May 8, 2020

Dear Hope Nation,

Magic is a time and not a place.

Forty years ago, I was finishing up my four-year hitch in the Army. After having been stationed in Germany for 30 months, I spent my last year at Fort Leonard Wood, Missouri. I’d been off heroin for a couple years, my drinking was occasionally excessive but mainly controlled and I had a pretty easy job—doing a daily radio show that was syndicated to some local stations. Since Leonard Wood was by far the largest employer in the area, a radio show about comings and goings at the fort drew a reasonable audience. I found a one-room cabin beside the Big Piney River in Devils Elbow, acted with the local theater company and fell in love. When I got out of the Army, I took a job as news director at one of the local radio stations. In short, 1980 in Devils Elbow was magical.

Magic is a time and not a place.

A couple years later I got my bachelor’s degree at UNH and wanted to revisit Devils Elbow. I was all set to attend graduate school in the fall, so I hitchhiked to Missouri and went to the radio station I’d worked for. A lot of the same people were still working there (and for all I know may still be working there), but it wasn’t the same. I visited my old cabin beside the Big Piney. It was still serene and beautiful, but it wasn’t the same.

Magic is a time and not a place.

Twenty-five years ago, my best friend died of HIV-related illnesses. Dave was a hemophiliac who’d apparently contracted the disease from faulty blood product when he’d lived in San Francisco. Dave and I had worked together in Nashua, me as director of an alternative high school, Dave running a junior-high program. I loved him as much as I’ve ever loved a man, and his death hit me hard. I decided to go back to that Nashua job from another school I was running, hoping to find the magic Dave and I had shared.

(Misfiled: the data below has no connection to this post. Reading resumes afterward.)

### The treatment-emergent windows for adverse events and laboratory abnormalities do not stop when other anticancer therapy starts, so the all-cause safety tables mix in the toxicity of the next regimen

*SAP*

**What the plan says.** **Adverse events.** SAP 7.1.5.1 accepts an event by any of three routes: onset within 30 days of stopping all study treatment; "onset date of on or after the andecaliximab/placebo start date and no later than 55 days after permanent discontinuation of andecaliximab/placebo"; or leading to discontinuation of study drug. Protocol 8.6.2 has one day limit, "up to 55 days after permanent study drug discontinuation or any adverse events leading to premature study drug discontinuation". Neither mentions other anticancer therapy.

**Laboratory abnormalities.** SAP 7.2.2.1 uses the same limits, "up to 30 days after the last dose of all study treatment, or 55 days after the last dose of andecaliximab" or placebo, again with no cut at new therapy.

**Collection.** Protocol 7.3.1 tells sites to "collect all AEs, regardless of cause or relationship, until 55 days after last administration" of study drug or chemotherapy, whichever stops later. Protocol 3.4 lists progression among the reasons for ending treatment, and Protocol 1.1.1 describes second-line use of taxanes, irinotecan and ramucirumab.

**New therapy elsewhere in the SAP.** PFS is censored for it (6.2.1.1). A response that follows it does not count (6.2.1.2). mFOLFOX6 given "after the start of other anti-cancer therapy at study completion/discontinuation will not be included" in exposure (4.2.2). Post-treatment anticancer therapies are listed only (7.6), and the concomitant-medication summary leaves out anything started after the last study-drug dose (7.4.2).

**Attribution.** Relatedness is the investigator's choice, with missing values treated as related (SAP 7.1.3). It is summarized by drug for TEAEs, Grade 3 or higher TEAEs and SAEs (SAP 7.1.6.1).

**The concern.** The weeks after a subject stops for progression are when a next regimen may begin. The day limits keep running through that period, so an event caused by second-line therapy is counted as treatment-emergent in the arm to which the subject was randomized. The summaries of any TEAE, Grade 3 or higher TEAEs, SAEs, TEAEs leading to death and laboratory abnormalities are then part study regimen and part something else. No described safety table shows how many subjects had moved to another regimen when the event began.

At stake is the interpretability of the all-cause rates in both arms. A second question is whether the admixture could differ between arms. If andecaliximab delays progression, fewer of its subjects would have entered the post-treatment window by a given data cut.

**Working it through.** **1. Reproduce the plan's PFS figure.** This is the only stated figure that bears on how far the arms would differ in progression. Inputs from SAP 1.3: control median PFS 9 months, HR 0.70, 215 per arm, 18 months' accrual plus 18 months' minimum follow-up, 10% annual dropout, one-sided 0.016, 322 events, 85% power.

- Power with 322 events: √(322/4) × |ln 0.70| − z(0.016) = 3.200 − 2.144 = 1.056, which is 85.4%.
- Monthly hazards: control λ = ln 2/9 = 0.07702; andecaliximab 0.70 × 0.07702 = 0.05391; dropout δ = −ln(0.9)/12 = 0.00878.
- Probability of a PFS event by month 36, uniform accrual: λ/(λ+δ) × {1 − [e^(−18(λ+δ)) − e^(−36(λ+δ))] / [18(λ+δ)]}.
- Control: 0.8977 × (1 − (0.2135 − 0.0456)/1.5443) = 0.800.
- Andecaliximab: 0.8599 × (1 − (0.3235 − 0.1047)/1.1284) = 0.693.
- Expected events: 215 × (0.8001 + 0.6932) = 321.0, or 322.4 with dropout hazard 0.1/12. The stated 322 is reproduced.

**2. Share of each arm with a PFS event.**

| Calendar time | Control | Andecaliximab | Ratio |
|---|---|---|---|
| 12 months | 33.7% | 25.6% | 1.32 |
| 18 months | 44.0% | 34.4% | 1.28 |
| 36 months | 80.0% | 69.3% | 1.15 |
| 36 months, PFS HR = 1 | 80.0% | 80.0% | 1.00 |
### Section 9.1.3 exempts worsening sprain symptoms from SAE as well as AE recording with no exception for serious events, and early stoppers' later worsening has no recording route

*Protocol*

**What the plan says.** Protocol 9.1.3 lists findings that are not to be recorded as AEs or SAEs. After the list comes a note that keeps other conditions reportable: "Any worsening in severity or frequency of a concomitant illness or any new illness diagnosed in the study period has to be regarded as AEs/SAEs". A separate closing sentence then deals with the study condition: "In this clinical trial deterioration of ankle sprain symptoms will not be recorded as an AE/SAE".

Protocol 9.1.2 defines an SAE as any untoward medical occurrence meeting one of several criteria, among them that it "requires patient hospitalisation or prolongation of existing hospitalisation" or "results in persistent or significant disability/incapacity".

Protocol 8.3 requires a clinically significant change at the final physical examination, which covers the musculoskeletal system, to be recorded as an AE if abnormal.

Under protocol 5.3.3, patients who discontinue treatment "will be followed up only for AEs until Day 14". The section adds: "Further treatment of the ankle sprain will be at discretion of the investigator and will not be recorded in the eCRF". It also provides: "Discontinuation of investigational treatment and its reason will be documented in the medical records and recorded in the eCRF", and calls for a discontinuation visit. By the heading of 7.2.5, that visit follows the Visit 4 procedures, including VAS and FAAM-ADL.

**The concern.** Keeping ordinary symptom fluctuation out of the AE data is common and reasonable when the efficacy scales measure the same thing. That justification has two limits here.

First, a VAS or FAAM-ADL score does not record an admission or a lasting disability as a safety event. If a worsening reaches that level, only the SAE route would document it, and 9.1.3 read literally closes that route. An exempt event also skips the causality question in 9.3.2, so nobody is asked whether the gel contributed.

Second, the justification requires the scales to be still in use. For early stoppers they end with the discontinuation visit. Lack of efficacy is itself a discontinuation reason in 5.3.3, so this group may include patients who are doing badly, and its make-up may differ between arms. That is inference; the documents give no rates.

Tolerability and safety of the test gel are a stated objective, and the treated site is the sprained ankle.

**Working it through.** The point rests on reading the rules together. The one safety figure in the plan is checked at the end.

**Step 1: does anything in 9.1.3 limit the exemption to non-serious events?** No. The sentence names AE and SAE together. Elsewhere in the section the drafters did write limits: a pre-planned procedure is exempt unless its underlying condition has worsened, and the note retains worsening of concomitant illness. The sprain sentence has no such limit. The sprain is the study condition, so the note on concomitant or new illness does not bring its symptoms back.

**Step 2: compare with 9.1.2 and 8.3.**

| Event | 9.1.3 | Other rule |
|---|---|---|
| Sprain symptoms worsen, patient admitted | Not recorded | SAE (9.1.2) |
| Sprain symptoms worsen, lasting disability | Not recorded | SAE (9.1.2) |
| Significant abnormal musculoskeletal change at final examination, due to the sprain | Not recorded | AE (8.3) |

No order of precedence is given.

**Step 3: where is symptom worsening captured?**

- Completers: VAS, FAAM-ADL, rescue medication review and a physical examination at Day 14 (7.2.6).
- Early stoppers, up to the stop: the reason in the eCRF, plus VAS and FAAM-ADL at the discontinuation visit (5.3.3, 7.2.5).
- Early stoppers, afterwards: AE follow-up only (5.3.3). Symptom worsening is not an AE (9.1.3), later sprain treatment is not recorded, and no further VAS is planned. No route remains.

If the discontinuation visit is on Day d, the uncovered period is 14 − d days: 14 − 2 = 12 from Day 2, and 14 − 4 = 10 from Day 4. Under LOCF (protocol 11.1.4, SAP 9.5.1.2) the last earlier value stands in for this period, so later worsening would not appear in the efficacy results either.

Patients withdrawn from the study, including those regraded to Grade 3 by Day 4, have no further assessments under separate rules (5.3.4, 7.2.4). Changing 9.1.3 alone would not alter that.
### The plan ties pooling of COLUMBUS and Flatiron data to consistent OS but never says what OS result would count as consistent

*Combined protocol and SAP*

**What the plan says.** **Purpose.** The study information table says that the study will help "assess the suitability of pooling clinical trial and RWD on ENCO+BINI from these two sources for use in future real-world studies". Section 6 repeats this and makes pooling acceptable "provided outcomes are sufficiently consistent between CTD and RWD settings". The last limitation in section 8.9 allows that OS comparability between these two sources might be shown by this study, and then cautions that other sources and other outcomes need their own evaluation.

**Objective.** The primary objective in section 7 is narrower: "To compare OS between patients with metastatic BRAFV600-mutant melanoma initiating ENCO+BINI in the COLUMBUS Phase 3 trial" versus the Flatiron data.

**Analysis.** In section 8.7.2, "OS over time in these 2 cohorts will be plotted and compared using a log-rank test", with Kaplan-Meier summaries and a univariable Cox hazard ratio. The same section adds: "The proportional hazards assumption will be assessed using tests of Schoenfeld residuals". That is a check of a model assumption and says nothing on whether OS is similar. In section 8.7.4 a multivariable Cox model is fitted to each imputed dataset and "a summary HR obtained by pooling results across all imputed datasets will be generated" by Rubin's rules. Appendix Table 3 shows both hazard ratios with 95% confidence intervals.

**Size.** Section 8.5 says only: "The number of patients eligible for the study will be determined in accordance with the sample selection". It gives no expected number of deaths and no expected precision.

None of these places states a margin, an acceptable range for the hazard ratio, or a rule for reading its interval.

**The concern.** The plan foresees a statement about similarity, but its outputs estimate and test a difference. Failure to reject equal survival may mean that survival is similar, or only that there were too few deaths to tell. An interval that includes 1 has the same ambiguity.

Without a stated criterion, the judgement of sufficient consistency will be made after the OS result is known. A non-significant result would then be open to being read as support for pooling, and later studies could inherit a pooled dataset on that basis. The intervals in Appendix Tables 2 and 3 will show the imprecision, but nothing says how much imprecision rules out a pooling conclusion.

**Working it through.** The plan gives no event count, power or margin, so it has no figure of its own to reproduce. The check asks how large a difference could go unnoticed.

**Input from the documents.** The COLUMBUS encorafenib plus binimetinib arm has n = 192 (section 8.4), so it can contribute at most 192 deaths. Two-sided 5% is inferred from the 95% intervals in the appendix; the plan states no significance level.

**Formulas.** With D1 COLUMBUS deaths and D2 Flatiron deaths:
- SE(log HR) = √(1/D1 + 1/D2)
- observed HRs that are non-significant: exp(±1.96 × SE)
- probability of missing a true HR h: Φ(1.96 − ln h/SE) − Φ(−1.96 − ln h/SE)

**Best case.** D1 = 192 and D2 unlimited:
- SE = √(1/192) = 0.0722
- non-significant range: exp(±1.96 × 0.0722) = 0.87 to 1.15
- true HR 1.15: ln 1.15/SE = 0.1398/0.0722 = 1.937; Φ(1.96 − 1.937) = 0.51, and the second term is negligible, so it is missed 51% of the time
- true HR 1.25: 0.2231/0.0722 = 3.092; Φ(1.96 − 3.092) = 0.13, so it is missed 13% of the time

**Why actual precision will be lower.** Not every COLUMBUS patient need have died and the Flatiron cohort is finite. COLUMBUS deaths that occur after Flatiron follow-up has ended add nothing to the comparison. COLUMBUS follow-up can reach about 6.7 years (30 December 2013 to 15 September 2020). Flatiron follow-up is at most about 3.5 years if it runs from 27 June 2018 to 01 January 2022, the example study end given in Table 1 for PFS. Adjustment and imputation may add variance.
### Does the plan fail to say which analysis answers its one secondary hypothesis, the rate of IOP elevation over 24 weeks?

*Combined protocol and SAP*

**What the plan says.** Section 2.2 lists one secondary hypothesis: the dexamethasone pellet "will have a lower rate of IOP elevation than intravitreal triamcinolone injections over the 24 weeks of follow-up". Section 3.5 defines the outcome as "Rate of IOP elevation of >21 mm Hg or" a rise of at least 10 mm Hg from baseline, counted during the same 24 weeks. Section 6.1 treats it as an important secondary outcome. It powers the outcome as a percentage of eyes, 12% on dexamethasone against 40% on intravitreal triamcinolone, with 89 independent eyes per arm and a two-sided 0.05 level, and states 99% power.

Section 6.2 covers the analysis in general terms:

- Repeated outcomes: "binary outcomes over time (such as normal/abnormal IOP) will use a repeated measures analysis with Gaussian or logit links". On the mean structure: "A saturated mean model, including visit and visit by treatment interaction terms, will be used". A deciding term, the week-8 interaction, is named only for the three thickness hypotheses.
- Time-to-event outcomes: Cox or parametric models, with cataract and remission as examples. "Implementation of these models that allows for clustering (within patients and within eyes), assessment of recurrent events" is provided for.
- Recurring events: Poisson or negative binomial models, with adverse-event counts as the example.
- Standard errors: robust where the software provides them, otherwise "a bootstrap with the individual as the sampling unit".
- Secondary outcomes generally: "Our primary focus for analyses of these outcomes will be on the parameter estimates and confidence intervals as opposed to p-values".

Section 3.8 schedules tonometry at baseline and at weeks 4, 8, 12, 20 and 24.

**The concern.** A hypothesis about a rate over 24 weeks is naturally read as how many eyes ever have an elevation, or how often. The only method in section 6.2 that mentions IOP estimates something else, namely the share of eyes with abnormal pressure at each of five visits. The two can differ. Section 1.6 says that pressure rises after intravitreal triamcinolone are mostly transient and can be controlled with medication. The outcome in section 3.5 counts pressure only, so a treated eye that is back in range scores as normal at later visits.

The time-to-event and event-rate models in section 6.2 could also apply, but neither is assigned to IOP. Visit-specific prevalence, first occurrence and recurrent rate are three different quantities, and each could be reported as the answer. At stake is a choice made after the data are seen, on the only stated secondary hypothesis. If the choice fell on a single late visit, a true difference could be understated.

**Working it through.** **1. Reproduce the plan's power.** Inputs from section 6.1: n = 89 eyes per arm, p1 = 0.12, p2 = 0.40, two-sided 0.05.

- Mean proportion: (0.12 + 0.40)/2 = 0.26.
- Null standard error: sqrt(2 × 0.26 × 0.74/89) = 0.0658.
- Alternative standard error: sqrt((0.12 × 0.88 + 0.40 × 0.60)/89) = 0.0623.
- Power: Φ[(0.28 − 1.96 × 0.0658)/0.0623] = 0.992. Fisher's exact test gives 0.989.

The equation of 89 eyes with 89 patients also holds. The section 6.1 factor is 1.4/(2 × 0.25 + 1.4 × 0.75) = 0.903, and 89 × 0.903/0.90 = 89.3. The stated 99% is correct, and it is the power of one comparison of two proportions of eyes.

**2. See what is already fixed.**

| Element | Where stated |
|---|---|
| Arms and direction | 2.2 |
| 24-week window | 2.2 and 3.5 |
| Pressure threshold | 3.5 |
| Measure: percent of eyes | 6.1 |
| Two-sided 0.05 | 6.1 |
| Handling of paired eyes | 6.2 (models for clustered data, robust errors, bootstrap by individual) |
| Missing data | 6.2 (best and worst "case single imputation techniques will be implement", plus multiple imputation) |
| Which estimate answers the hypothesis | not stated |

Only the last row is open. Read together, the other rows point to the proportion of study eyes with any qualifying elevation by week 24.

Magic is a time and not a place.

I’d been gone from that job for five years. While I’d done a great job there during my first stint, nothing was the same this time around. I’d been a quirky and energetic leader (sound familiar?), but the school had matured and the culture was more structured, which only makes sense I guess. Halfway through the school year, I recognized I was running out of oxygen and left. Things just weren’t the same.

Magic is a time and not a place.

At some point, Hope will reopen with a lot of changes. Meetings will be smaller. Safety will be the priority. Health concerns will lead to new practices we can’t even imagine now. Hope will not be the same. I know that. You know that. We all know that.

During this time of planning, and, especially, during those few weeks of settling into the changes, let us remember we can create new magic in the new space, we can share the magic within us and the magic surrounding us, we can find new ways to communicate the magic of recovery . . . or we can talk about how things just aren’t the same.

Let us make magic in the time to come, not mourn the place we will never be!

Magic is time, not place.

You matter. I matter. We matter.


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